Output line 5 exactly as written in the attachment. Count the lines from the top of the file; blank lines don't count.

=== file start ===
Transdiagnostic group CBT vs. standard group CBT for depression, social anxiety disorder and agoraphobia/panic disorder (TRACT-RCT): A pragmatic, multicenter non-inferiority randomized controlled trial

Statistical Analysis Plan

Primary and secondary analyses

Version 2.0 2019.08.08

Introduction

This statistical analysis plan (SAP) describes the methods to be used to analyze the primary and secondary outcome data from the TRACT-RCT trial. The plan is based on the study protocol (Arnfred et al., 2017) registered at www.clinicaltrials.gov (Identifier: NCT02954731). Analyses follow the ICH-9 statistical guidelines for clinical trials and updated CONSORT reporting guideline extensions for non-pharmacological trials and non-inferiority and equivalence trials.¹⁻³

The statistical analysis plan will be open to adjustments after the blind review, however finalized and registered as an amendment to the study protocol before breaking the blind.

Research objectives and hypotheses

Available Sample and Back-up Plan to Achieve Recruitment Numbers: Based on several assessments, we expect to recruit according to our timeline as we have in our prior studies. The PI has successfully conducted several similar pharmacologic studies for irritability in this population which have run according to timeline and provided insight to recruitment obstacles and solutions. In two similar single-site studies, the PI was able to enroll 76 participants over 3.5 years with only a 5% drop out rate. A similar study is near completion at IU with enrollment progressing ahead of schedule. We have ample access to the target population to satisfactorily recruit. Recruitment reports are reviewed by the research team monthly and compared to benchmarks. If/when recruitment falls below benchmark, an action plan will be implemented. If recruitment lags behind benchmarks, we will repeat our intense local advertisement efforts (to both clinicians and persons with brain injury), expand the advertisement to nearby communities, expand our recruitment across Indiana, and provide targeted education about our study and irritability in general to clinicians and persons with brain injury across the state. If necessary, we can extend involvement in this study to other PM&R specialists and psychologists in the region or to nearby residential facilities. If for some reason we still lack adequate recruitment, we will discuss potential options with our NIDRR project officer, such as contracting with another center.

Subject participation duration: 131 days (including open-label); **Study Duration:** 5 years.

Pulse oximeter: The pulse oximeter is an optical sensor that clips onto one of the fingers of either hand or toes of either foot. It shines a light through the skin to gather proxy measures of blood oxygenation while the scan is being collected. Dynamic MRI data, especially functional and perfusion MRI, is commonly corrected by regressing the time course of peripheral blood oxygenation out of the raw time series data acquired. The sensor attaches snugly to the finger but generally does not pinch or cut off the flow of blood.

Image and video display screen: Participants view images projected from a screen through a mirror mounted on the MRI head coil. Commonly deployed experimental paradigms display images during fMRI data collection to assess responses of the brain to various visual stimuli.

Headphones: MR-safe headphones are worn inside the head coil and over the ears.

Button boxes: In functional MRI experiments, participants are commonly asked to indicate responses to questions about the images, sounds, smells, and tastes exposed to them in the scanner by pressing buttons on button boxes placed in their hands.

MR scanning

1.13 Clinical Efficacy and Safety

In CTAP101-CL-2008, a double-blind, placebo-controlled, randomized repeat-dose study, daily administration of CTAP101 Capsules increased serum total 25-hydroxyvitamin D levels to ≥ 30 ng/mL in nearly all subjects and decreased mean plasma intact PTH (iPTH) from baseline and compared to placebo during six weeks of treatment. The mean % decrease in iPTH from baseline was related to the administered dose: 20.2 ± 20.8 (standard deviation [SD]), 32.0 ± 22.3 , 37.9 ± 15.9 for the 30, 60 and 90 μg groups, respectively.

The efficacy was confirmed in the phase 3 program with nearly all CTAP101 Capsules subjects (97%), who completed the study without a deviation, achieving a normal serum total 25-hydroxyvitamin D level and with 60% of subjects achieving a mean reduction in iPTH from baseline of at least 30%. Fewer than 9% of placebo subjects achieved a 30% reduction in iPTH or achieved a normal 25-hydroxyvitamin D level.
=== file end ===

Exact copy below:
Introduction